Wind directions before the accident.
Small amounts of snow fell on most of the days leading up to the accident. Based on MODIS satilite images, cloud cover was mostly 100% but a couple of days might have had a little bit of sunshine.
The shore line near the accident is either cliffs or steep. Before the accident, the fisherman was fishing infront of a camp that was being rebuilt. The area has very few winter residents. He got up and moved south far enough that the workmen couldn't see him. The job invoved a skidder. One of the men thought he heard someone calling. They stopped the machine, located the source of the calls for help and went into action. The men had to find a reasonable access point The fisherman was still calling for help when the men arrived but stopped shorthly there after. They attempted to go out to the fisherman but the ice was giving away. Rescue arrived with ice rescue suits and recovered the fisherman. They reported the ice was about an inch thick.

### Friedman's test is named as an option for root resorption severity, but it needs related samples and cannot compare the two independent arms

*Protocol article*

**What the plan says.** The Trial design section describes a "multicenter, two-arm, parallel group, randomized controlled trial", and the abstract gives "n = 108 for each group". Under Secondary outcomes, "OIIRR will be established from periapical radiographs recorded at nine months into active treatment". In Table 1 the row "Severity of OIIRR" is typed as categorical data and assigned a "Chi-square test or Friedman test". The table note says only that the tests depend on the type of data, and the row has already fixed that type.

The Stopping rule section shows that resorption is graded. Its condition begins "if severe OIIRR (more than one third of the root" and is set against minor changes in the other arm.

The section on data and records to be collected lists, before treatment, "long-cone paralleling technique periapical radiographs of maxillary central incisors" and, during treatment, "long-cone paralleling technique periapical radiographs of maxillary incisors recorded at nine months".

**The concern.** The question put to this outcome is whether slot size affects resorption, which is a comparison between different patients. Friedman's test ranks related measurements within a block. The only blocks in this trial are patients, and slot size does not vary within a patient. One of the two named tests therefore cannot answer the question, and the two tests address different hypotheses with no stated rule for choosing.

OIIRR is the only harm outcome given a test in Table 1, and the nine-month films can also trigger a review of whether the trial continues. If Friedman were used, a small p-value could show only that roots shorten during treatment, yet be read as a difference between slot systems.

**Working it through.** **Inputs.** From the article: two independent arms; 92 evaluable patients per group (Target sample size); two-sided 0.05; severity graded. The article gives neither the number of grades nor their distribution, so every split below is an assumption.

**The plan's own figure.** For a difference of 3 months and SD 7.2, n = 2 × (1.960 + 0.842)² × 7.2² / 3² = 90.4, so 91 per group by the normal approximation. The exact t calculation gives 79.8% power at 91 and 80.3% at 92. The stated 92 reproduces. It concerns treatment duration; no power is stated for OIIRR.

I looked at the ice the next day. I did not approach the accident site as it had not been cold enough to strengthen/thicken the ice. I did get about 20 feet onto the new plate and found layered ice. The bottom two inches was black ice (type S1). There was an inch of snow ice above that. Above the hard ice there was 3/4" of slush and about 1-1/4" of weakly frozen slush. The total thickness is 5" but only 2 or 3" of that contributed any real strength. I tried cutting out a 4" by 20" beam for strength testing but it had enough internal melting that it broke as it was sawed. In similar conditions at an accident on Lake Dunmore in 2010, I found that the thickness of the black ice layer was irregular. It was thought by the people I talked to at Lake Willoboiughy that the thickness decreased as you got closer to shore and that the fisherman was moving toward shore when he broke through. In some places along the shore, there was no ice. There was open water near the accident site and there was what looked like an snow/slush covered folded ridge. There may have been other weak areas that were covered by the slush layer.
- A life jacket or float coat would have saved the day. I have seen a few fishermen wearing them and they usually have a story about falling through.
- Ice claws might have been enough.